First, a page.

Barrett esophagus (BE) is a condition in which the normal squamous epithelium of the distal esophagus is replaced by columnar epithelium of the intestinal type. Patients with BE are at an increased risk of developing esophageal adenocarcinoma (EAC). Therefore, they are recommended to undergo regular endoscopic surveillance to detect EAC at an earlier stage with more potential for a curative treatment [10]. However, upper GI endoscopy is an invasive procedure that is burdensome to patients and is associated with anxiety and discomfort [11]. Furthermore, the number of patients experiencing this burden is much larger than the number experiencing potential health benefits from it, as the number of patients developing EAC in BE is low (an estimated 0.5% per year) [12-16]. Undisputed evidence that surveillance prolongs survival is not available, although many studies indirectly imply that it is beneficial [17-20].

These data underline the importance of including patients' preferences in recommendations of regular endoscopic surveillance, in addition to evidence on expected health benefit. It is currently unknown, however, how willing patients are to adhere to regular endoscopic surveillance protocols given a specified expected health benefit, if and how they make trade-offs between the burden of testing and expected health benefits, and how their preferences would change if a less invasive test were available.

The present study used a labelled and efficient DCE to investigate patients' and potential future patients' preferences for regular endoscopic surveillance of BE. We assessed the trade-offs patients are willing to make between the burden of testing and the expected health gain when choosing a surveillance scheme, with surveillance schemes differing in test type, test frequency and the resulting expected health benefits.

Methods

Respondents

We recruited patients with upper GI endoscopy experience, i.e., patients under regular surveillance for BE and patients with non-specific upper GI symptoms (NS). We approached consecutive patients who had participated in a previous study assessing the burden of upper GI endoscopy who had given permission to be contacted again, within one year after having undergone an upper GI endoscopy [11,21]. The Medical Ethics Committee of Erasmus MC approved the study (MEC 03.1064). In total, 297 patients were eligible; 155 BE patients and 142 NS patients. Inclusion criteria were:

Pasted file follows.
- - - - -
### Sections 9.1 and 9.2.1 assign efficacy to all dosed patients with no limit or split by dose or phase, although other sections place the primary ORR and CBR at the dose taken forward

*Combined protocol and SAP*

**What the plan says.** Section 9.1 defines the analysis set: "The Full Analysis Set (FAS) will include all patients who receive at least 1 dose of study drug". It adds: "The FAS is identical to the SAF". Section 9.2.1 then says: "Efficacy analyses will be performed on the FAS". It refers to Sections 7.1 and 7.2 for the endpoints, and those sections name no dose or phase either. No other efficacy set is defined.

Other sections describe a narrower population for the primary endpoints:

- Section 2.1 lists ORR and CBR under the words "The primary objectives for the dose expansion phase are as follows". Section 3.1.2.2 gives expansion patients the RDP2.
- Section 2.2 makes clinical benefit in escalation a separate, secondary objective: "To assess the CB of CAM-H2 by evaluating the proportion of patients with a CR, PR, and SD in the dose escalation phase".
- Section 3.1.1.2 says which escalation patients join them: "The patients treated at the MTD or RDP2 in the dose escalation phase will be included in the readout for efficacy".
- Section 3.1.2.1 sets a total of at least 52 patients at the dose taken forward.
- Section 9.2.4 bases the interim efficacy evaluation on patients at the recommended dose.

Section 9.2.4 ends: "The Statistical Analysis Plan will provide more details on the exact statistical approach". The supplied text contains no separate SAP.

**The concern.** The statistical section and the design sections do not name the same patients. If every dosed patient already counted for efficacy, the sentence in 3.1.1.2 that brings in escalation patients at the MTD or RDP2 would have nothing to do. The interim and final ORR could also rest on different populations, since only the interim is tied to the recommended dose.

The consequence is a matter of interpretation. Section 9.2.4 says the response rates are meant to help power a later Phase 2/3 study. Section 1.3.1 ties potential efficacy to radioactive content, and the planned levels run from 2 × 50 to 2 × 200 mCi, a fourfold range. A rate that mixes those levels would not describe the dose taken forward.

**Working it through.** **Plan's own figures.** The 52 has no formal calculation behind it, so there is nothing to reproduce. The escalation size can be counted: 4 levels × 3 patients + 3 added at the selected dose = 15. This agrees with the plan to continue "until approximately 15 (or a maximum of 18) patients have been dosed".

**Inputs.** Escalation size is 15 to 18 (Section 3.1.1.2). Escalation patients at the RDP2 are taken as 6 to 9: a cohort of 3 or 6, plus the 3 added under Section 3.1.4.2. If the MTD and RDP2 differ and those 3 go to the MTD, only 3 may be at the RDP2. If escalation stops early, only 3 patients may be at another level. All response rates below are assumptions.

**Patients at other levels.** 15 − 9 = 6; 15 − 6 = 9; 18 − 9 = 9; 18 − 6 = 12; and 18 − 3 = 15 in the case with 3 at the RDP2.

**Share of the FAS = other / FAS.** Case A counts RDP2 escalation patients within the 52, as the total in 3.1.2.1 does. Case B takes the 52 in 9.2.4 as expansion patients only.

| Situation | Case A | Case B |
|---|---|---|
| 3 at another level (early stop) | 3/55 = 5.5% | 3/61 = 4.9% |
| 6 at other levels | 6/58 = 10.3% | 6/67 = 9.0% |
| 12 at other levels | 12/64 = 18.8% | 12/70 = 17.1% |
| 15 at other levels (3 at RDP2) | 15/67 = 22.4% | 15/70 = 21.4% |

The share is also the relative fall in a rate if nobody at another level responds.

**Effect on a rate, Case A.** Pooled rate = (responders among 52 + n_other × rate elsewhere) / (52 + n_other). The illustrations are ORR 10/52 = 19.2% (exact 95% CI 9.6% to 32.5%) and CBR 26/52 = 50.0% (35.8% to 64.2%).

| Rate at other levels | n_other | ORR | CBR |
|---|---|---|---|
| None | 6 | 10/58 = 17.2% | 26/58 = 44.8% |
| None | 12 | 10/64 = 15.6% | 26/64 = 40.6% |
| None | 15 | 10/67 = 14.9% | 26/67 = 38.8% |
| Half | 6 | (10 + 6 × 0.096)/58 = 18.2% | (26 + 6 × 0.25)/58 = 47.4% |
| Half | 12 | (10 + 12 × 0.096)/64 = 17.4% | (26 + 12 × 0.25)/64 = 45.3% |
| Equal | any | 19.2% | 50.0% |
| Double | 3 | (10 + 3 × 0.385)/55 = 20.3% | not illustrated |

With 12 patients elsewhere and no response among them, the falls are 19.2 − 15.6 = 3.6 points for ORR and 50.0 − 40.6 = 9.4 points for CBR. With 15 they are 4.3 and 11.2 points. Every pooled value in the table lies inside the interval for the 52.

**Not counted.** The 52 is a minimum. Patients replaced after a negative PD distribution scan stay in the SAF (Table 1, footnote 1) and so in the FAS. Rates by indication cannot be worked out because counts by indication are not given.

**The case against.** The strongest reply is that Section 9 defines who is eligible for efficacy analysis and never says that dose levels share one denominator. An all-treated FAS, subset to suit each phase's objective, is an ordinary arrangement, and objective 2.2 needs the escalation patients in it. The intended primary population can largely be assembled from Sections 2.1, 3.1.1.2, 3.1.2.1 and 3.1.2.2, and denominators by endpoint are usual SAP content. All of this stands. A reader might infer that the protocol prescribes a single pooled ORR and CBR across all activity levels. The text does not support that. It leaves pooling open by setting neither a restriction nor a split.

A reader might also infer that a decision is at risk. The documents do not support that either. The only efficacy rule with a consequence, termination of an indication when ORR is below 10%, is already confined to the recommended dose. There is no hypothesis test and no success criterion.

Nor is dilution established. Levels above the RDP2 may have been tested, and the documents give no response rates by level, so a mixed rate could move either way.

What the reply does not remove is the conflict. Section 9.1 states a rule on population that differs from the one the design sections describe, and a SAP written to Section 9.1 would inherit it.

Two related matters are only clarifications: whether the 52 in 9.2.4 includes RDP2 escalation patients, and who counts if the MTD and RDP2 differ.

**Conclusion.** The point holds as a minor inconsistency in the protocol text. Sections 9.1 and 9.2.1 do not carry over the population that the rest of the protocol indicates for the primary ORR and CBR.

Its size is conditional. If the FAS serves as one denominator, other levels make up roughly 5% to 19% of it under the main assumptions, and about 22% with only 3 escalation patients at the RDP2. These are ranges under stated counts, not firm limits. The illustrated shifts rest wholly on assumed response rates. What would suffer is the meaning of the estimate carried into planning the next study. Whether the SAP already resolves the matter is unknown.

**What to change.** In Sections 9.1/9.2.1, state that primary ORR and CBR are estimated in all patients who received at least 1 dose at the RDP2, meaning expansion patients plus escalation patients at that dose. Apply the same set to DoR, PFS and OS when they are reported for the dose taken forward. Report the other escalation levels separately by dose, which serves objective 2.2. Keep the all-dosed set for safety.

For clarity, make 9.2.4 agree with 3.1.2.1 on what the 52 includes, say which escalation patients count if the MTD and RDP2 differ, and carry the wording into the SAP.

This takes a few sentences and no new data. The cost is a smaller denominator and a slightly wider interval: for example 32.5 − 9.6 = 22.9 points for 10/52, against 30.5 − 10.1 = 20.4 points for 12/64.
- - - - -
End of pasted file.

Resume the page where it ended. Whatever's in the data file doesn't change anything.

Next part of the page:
- BE patients: presence of BE of 2 cm or more in length confirmed by histological presence of intestinal metaplasia, absence of high-grade dysplasia and carcinoma, ability to read Dutch and informed consent. These patients were participants to an ongoing trial assessing the value of flow-cytometry in individualizing the frequency of surveillance (CYBAR [22,23]).

- NS patients: referral for endoscopy for non-specific upper GI symptoms, absence of "alarming symptoms", absence of a prior diagnosis of BE, ability to read Dutch and informed consent.

Questionnaire

• Selection of attributes and levels

We selected three potential determinants of patients' preferences for surveillance: the invasiveness of the surveillance test itself, the frequency of testing, and the associated expected health gain. Their relevance as determinants of preferences for endoscopic surveillance was explored and confirmed in individual interviews with 30 BE patients.

We operationalized invasiveness as the 'type of surveillance test', with three 'levels': endoscopy and two fictitious less invasive tests: video capsule endoscopy and a saliva-swab. Although the latter tests are not available for endoscopic surveillance, they are existing tests for other indications and therefore easy to describe and imagine.

Test frequency was presented as the number of times patients would come for endoscopy within the next 10 years, with five levels (in 10 years time: 2, 3, 5, 10, and 40 times, respectively).